Collaboration with other arts organizations is certainly an opportunity we have embraced. For example, we are active with Waterloo Arts, Beachland Ballroom, and Shore Cultural Center, among others. Collaboration is not limited to our geographical area—there are hundreds of organizations like our across the country that could benefit from a good dose of synergy.

I believe growth happens when you can recognize who your partners are.  

MMM: How is film and filmmaking in Northeast Ohio and the Midwest changing? How can film fans get involved?

PB: I think that the tax incentives found here and other parts of the Midwest are raising awareness iabout the concept of making movies. More people are exposed to the industry because of stories in the media or highways that have been shut down for filming. It’s in our faces. 

Now that the door is open, we can vie for media spots or events that cater to independent film. 

Combine that new awareness with declining prices on filmmaking equipment and we have a space where artists can truly compete. Film fans need to understand there is almost always some kind of production going on in the Midwest. 

If you want to be involved, start networking. Attend local festivals. These events are not just for watching film, they are networking environments, and anyone willing to start the conversation will certainly walk away with some new friends. 

Another way to find opportunities to be involved in film is to volunteer for a film festival such as ours. It is a great way to meet people from various film backgrounds.


Popular Posts

'Avengers Infinity War' coming to Cleveland? Movie studio built on old Geauga Lake property? Both possible say Russo Brothers

Ivan Schwarz, Greater Cleveland Film Commission, Joe Russo and Anthony Russo, Cleveland natives and Marvel directors. They didn’t share any Captain America: Civil War spoilers, but directors Joe and Anthony Russo told fans that Avengers: Infinity War could land in Cleveland. “It’s on the list,” said Anthony. The reveal took place Saturday during a Wizard World Comic-Con Cleveland panel titled Let’s Shut Down Some Streets: Bringing the Avengers, Captain America and the Russo Brothers to Cleveland. The Russos, who grew up in Cleveland and graduated from Case Western Reserve University, were joined by Ivan Schwarz, director of the Greater Cleveland Film Commission. The trio discussed how the region could grow its production slate and how it could attract more features to Northeast Ohio. The first step, said Schwarz, was getting the Ohio legislature to raise the motion picture tax incentive from $25 million a year to $75 million. That legislation will go before Ohio lawmake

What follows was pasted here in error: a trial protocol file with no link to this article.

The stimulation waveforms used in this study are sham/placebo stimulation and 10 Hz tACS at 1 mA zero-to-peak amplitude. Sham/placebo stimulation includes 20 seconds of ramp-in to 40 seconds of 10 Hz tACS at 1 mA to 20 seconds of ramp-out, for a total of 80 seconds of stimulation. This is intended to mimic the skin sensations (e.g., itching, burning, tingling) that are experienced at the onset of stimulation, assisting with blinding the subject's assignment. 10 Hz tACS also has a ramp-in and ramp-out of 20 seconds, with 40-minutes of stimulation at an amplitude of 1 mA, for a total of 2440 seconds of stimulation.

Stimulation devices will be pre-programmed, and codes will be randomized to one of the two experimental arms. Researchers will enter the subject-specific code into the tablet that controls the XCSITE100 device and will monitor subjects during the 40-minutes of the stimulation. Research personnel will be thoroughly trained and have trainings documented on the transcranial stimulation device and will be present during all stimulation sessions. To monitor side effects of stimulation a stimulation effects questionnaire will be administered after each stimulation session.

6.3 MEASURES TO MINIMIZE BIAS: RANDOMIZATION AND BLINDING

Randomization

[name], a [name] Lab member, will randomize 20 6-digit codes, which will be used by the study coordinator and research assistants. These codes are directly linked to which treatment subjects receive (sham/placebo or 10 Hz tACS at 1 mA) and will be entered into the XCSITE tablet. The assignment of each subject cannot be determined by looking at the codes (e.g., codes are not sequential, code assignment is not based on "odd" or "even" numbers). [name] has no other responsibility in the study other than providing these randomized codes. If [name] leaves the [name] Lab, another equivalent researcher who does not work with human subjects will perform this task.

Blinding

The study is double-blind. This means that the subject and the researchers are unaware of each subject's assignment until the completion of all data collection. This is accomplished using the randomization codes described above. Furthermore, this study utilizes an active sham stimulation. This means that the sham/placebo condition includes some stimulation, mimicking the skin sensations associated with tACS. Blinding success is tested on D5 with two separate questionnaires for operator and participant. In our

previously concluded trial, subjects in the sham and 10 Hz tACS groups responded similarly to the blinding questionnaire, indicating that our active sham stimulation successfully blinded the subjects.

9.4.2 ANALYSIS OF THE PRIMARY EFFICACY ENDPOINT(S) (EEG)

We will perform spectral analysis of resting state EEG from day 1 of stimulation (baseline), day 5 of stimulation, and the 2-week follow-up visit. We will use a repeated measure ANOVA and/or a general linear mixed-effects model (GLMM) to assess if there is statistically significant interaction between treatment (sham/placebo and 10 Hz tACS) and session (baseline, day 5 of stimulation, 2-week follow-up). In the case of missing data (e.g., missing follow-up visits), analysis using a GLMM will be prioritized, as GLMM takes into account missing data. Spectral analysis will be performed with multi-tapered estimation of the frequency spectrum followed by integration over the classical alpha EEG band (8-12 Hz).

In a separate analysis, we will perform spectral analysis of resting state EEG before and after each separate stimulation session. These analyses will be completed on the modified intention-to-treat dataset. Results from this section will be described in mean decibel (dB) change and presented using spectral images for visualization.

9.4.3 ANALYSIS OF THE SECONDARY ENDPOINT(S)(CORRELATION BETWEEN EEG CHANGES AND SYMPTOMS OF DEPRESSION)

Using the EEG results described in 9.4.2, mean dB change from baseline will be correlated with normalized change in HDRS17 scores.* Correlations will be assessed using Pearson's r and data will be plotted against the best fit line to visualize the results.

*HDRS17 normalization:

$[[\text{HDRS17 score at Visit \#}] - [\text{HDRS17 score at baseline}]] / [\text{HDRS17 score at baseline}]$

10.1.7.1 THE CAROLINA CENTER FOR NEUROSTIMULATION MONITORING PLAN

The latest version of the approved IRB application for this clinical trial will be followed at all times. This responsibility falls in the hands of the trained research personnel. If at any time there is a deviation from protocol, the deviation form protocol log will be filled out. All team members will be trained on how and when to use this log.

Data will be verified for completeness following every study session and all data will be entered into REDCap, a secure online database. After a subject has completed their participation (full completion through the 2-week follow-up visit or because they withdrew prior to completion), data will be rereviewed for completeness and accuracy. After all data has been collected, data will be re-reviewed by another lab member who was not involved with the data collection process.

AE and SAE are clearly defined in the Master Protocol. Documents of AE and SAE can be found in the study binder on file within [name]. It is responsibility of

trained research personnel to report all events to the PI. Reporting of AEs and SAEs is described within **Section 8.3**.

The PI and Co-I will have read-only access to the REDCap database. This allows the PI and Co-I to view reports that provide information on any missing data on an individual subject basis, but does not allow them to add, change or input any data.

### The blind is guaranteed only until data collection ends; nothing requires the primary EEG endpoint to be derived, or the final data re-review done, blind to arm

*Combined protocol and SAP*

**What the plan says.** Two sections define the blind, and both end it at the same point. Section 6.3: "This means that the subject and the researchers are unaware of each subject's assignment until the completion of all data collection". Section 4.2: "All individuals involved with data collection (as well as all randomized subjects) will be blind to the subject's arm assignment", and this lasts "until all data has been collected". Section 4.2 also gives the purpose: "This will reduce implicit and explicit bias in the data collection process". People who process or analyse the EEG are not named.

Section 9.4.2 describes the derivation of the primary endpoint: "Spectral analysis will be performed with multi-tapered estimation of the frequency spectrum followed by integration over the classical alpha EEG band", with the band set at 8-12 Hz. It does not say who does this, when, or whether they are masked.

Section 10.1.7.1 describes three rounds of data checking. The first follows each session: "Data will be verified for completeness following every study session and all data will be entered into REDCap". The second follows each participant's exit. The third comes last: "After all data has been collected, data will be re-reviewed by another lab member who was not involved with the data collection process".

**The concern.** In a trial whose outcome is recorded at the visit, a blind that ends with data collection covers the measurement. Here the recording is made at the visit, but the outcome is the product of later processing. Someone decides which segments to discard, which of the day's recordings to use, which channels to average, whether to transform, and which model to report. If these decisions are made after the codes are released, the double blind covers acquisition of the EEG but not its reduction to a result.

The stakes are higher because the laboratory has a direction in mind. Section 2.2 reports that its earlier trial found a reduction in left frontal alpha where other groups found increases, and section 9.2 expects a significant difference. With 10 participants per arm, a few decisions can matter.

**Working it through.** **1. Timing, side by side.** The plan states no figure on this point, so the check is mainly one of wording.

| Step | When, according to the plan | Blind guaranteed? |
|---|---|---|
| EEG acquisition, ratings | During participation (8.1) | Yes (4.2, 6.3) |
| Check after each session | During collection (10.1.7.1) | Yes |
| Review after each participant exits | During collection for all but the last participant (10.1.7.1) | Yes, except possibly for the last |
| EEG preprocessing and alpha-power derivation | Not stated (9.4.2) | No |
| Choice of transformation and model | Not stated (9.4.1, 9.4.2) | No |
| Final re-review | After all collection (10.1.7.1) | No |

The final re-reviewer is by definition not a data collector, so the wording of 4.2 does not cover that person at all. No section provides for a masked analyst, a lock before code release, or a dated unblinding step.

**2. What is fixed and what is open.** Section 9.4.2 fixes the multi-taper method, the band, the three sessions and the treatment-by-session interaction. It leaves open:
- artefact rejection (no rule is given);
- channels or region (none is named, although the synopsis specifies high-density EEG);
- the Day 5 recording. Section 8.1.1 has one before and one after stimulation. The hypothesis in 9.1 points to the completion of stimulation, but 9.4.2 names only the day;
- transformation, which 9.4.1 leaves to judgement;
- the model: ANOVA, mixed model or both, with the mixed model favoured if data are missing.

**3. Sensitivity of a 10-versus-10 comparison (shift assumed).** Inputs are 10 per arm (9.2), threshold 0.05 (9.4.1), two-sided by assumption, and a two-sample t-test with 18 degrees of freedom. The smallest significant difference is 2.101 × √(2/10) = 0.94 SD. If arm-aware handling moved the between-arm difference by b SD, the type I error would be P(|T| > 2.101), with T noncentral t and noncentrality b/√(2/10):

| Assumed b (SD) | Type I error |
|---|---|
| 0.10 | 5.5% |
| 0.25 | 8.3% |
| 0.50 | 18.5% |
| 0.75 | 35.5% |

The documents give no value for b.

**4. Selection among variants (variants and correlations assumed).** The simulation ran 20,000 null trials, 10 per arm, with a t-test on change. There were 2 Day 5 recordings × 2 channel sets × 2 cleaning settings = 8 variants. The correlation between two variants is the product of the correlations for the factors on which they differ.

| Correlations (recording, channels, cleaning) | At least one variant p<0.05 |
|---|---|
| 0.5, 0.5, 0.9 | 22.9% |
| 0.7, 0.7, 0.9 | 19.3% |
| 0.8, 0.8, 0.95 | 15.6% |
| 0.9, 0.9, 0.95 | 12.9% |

Tina Fey, Jay Roach Bringing Kent State Film '67 Shots' to Ohio

Student protestors at Kent State in 1970 Tina Fey is taking a serious turn, producing 67 Shots , a film about the 1970 Kent State shootings. The movie applied for the Ohio Film Tax Incentive earlier this year and plans to film in and around KSU sometime in 2018. 67 Shots focuses on events that led up to the shooting deaths of four students by Ohio National Guardsmen. The title comes from the numbers of shots those guardsmen fired into the unarmed crowd of protestors. Fey is producing alongside Jeff Richmond, her husband and a Kent State alum. Jay Roach, best known for the Austin Powers and Meet the Fockers franchises, will helm the project. Roach is making more socially and politically aware films at this stage in his career, including Trumbo and Game Change . The film is based on the book 67 Shots: Kent State and the End of American Innocence and is adapted by award-winning playwright Stephen Belber. Fey and Richmond’s production company, Little Stranger, will join

'Walking Dead' star Emily Kinney joins 'Anhedonia' cast

Emily Kinney joins 'Anhedonia' Emily Kinney, perhaps best known for her role as Beth Greene on AMC’s The Walking Dead , is joining Anhedonia , the new indie feature from Cleveland’s Eric Swinderman and Carmen DeFranco. Kinney got her start on stage, with roles in Spring Awakening and August: Osage County , before transitioning to guest roles on television and a star turn as Emily on Showtime’s The Big C . Her breakout role would come as Beth Greene, Maggie Greene’s little sister, on The Walking Dead . Kinney became a fan favorite during a series of dramatic episodes in the series’ fourth season when Kinney’s Greene bonded with fellow survivor Daryl Dixon, played by Norman Reedus. Anhedonia co-stars Breckin Meyer and Giselle Eisenberg. "To have the opportunity to work with such an amazing actress like Emily is beyond exciting,” says Swinderman. “It's also very exciting for the city and people of northeast Ohio to have three huge TV stars coming to town to